You can frame this as: "These idiots refuse to listen to government scientists."

Or you can frame it as: "People make travel plans for major holidays months in advance, and the country has no coordinated national pandemic plan, and the CDC released this guidance just days ago."
What if: Operation Warp Speed, but for a clearly communicated, unified public health message from the federal government
To the scolds in the comments:

Look, I'm not going anywhere for Thanksgiving. But if it was mind-numbingly obvious to ordinary ppl that we should have canceled the holiday for months, it should have been equally obvious to the Centers for Disease Control and Prevention!

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More from @DKThomp

8 Nov
holy moly did the northeast come home for the democratic party this cycle
... with the 2 big caveats being susan collins and incomplete polling data in ny
anybody wanna take the "Democrats Have a Mississippi River Left Bank Problem" assignment?
Read 4 tweets
8 Nov
More on 2020's diploma/density divide

theatlantic.com/ideas/archive/…

1. There are 14 states w/ above-avg college attainment and above-avg urban-share of population. Democrats won 13—all but Utah.

2. Among counties w/ at least 30% college attainment, Democrats increased share in ~90%
3. Before this election, Democrats won in cities, and Republicans won in rural areas. That urban-rural gap seems to have widened in 2020, as rural counties edged right and high-income suburbs of big metros swung left.

theguardian.com/us-news/ng-int…
Fascinating storyline to watch as all the votes come in and exit-poll data improves: Biden narrowly lost ground in counties where Clinton won 60%+ of the vote. But he massively turned out 2016's more moderate non-landslide counties.
Read 6 tweets
4 Nov
Too early to be sure about the *exact* numbers here, but seems like state polls missed by 5 points, on avg, in 2016 by understating noncollege support for the GOP. Then a bunch of pollsters studied the issue and changed their methodologies for 2020 ... and whiffed by 7 points.
Here's the American Association of Public Opinion Research report on 2016

aapor.org/Education-Reso…

Top reasons given for the huge '16 error was underweighting non-college voters (which many said they fixed) and last-minute deciders (of which there are supposedly fewer in 2020)
Outstanding Qs:

1. Did pollsters make the same GOP under-counting error twice despite explicitly trying to correct it? Or did they make a new exciting error?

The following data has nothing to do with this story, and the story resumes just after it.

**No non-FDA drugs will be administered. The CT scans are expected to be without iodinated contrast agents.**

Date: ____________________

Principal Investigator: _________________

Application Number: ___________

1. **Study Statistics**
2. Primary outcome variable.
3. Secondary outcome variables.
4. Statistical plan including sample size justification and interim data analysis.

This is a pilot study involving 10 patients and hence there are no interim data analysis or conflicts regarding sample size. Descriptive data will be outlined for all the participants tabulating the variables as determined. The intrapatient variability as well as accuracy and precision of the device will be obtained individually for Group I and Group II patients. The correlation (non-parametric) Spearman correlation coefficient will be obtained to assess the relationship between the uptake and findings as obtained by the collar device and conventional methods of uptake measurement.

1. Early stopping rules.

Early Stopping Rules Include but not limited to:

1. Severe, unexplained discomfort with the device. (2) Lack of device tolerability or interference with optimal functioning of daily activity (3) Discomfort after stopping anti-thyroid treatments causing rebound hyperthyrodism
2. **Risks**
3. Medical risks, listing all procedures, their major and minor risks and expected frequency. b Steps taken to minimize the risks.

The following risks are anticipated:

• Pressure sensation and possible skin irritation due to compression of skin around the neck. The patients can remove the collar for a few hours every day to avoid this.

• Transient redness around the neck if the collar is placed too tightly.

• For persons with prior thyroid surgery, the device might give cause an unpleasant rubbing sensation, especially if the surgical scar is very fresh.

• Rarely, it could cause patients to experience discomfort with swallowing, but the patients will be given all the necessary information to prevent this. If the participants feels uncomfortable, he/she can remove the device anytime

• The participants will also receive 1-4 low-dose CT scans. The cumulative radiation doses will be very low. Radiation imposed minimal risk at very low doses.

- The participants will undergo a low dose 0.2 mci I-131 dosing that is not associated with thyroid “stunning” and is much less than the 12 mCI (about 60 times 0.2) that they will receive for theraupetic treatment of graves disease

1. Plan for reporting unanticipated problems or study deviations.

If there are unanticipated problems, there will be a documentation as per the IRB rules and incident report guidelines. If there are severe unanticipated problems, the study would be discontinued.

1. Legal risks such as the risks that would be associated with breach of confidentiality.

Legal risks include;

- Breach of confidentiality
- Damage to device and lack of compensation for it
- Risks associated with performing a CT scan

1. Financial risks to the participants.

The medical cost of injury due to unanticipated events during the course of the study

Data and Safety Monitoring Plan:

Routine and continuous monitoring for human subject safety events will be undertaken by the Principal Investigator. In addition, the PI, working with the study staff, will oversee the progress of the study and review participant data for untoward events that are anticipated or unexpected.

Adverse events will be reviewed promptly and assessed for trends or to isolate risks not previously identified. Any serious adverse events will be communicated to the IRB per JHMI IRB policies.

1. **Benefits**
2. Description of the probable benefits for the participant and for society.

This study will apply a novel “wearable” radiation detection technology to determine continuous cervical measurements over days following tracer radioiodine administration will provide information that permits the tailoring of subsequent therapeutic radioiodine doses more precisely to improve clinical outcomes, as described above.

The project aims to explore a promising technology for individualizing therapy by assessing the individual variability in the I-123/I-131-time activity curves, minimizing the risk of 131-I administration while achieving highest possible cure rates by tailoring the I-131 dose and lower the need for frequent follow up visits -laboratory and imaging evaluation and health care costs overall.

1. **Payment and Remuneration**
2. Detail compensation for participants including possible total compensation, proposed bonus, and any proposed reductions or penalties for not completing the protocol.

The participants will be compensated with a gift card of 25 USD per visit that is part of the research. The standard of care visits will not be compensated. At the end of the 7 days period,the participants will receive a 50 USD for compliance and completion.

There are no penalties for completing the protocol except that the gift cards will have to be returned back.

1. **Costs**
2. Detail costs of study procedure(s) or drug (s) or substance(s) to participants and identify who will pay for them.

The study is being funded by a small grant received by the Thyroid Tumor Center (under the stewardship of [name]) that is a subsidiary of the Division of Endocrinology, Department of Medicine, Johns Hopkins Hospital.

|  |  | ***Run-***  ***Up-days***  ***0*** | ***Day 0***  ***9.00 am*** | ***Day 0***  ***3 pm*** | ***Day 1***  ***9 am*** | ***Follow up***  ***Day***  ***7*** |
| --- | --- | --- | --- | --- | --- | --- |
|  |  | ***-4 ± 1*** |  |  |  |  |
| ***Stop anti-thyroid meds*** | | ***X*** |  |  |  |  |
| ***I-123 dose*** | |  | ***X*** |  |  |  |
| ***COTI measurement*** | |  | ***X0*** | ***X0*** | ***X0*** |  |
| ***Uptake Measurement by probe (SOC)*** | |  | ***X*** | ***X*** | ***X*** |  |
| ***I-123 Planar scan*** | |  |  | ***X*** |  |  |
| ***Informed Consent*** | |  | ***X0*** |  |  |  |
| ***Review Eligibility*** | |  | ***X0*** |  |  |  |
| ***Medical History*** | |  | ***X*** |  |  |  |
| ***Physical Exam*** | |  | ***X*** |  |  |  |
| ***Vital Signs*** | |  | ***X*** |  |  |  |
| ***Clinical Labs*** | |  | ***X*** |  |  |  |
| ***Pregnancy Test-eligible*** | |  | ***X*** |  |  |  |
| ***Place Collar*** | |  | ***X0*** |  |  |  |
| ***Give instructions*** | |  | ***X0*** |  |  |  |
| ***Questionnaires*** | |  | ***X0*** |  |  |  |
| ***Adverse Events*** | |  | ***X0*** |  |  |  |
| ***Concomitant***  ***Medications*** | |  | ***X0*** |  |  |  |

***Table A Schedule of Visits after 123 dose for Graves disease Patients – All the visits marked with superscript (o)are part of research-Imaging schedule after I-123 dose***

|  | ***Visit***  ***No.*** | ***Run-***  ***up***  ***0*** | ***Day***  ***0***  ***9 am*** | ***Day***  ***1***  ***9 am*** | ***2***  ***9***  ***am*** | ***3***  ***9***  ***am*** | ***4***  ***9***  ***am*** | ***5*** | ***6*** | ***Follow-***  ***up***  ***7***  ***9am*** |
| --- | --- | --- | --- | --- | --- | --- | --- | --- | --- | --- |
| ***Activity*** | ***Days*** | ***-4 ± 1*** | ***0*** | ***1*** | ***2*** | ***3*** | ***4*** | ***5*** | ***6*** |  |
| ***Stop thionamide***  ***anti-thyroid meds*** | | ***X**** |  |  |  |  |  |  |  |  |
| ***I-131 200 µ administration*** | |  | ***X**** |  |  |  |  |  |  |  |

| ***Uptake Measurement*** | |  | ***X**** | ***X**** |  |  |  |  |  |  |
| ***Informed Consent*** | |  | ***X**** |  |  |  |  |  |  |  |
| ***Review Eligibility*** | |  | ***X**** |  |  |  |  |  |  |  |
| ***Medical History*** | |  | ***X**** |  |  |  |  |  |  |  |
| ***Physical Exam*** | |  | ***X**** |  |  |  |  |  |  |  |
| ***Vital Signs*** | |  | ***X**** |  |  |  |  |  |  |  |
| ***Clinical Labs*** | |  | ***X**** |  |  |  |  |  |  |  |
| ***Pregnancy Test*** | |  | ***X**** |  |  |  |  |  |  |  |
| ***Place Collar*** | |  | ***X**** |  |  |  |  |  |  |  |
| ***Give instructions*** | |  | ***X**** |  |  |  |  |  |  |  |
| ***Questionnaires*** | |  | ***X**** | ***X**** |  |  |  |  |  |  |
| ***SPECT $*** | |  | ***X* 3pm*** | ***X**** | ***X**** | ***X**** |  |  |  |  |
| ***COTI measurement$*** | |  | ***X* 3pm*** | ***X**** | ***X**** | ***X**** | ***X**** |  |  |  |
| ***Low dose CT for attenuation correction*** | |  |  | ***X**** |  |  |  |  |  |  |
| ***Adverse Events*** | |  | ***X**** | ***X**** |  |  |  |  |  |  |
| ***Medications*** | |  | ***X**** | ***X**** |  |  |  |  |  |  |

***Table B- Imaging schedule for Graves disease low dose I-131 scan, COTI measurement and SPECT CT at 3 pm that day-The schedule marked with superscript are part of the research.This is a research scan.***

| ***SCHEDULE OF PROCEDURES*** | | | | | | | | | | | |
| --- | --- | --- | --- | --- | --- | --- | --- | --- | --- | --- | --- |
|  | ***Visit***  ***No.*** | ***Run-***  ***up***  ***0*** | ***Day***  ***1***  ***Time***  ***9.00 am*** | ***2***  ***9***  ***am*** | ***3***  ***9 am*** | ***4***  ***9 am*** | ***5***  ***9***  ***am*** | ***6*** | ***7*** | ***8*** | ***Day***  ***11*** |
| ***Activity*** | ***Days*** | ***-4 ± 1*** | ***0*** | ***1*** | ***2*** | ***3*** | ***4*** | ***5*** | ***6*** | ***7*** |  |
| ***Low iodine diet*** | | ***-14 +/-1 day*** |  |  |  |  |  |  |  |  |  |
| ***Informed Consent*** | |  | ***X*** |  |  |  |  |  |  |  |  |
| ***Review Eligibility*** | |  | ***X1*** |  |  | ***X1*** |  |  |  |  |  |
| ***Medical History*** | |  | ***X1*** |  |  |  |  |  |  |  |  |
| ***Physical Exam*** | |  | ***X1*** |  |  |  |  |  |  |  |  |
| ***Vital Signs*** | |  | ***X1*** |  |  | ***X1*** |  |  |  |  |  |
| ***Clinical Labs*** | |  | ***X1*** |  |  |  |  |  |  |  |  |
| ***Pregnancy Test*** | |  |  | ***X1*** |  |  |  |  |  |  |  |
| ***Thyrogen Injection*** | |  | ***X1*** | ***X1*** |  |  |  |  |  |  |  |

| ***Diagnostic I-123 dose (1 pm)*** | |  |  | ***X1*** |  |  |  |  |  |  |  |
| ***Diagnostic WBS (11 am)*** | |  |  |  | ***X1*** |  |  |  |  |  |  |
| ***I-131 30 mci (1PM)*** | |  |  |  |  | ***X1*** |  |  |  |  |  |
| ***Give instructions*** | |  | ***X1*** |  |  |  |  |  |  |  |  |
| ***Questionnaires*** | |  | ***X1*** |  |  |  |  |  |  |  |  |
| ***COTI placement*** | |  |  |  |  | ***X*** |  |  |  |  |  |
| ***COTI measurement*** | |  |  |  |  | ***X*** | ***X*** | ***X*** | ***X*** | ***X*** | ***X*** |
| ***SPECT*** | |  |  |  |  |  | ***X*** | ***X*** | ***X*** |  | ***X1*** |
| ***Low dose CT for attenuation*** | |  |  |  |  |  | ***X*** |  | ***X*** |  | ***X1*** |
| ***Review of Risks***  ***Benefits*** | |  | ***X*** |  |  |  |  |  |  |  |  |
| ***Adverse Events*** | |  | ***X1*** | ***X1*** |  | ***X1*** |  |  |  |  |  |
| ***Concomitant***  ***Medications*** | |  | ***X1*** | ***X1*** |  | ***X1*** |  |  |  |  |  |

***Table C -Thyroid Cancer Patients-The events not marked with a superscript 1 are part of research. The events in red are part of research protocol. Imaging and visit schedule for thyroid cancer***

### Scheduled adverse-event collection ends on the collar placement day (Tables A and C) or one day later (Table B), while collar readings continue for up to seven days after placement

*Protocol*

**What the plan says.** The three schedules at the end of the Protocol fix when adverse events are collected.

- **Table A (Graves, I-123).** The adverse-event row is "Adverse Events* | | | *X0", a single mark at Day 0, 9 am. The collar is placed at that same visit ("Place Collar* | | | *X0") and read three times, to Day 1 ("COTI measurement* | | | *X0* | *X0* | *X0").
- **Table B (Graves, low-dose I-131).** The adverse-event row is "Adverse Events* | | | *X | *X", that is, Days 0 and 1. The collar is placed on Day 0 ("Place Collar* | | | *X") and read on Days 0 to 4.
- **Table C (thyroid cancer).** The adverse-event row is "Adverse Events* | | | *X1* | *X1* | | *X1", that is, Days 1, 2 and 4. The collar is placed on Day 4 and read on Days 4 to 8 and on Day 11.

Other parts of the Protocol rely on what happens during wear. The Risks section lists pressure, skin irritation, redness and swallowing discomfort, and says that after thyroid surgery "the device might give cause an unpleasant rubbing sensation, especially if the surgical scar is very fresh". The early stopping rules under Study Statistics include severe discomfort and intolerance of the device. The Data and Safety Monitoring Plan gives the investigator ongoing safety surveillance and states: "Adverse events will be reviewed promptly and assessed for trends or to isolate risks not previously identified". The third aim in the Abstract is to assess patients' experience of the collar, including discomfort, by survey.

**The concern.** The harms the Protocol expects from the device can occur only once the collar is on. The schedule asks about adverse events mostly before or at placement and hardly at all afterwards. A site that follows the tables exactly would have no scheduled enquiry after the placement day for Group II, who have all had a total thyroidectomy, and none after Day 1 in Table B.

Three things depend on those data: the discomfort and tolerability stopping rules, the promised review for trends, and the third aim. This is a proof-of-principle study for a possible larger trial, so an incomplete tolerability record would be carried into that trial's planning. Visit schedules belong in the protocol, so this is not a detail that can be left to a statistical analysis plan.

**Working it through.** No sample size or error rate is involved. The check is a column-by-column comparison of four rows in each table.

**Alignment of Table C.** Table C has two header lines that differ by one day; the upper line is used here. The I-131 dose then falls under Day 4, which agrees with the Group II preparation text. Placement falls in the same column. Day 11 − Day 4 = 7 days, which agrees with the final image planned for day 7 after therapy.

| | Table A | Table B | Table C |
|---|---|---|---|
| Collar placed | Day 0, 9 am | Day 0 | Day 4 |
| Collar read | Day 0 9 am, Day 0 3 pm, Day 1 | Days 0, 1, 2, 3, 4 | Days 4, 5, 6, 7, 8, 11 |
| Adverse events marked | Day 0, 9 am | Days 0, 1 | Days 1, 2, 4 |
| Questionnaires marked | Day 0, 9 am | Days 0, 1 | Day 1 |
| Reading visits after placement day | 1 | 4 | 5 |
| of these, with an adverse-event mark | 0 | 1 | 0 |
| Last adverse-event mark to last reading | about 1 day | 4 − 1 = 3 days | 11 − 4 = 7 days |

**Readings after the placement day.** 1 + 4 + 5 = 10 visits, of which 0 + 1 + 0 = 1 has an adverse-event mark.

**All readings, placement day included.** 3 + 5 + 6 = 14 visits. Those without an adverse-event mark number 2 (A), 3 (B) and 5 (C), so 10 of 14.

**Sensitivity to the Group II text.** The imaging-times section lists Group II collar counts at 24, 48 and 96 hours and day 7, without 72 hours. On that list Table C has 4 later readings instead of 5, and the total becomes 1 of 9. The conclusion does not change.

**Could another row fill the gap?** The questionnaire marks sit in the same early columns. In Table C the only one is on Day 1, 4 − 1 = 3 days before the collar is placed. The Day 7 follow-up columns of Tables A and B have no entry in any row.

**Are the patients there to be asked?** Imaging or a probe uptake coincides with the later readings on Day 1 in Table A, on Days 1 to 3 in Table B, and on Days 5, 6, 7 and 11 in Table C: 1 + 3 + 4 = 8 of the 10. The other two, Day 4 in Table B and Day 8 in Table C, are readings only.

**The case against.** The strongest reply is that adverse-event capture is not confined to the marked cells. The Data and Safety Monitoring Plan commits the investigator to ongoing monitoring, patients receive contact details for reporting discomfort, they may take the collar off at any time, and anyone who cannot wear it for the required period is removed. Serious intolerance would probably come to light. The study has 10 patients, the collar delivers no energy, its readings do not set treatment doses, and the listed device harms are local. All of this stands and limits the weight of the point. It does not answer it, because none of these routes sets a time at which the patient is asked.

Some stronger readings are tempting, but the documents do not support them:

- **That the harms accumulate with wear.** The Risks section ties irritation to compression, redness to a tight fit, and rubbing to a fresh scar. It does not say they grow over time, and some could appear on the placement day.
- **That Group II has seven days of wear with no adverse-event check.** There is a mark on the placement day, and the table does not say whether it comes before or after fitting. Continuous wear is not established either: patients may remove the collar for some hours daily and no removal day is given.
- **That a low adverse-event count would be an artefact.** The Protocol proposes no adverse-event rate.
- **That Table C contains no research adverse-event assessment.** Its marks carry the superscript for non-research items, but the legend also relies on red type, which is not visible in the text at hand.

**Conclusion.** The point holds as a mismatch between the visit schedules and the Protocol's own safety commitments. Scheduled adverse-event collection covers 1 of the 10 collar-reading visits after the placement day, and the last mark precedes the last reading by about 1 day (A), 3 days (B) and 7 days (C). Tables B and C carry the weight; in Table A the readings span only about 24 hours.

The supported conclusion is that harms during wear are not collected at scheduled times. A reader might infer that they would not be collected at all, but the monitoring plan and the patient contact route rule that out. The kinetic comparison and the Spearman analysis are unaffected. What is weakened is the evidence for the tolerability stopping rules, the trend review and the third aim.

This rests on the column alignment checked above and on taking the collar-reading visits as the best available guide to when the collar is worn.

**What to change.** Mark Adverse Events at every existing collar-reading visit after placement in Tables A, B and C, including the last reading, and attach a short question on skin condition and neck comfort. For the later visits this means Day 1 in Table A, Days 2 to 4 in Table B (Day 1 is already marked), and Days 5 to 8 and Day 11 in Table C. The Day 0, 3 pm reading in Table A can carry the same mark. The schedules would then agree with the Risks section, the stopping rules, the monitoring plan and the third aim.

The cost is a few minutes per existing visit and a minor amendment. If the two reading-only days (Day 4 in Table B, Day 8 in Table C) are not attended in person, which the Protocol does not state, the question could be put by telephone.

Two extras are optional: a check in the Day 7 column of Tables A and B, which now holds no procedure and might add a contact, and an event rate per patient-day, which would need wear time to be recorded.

2. Why is it so hard to survey Trump voters?

3. Is the problem Trump voters, or is there a deeper rot in polling?
Read 5 tweets
4 Nov
Biden winning big (it seems) in Phoenix/Maricopa County—which is roughly one-third Latino—is an important indicator that

a) there is no singular "Latino vote"
b) we should get some fascinating gender/education/generation/geographical origin breakdowns of the 2020 Latino vote
Read 4 tweets
29 Oct
Let's cross our fingers, cross our toes, knock wood three-times in our lucky socks as we hang amulets around the house—as we make a voting plan!—and then, remind ourselves the 5 reasons why 2020 is really, truly different than 2016

theatlantic.com/ideas/archive/…
1. In 2016, too many state pollsters whiffed on the Great Lakes states, and beyond, by failing to weight their samples by education in an election driven by the diploma divide.

In 2020, many of them have changed their methodologies to avoid that same huge, obvious mistake.
2. In 2016, there were a historically large number of undecided voters who hated both candidates, and a ton of them broke late for Trump.

In 2020, most of those voters have already decided—in large part because Biden's net approval rating is 17 points higher than Clinton's.
Read 6 tweets
22 Oct
Fantastic review by @EricLevitz of one of the most important and not-well-understood phenomena in American politics: the gender gap, which didn't technically exist before 1980 and will be higher than ever in 2020

nymag.com/intelligencer/…
My nutshell explanation is it's mostly about self-reinforcing changes in party polarization since 1980:

Reagan GOP moved right on key women's issues, genders sorted into parties, and the "feminization of poverty" made low-income women strong Dems.

theatlantic.com/ideas/archive/…
What @EricLevitz points out, which I just didn't know, is that the gender gap is a transatlantic phenomenon. Women are moving left all over Western Europe, too.

Which raises the striking possibility that, for once, this is something we cannot blame on Ronald Reagan.
Read 5 tweets

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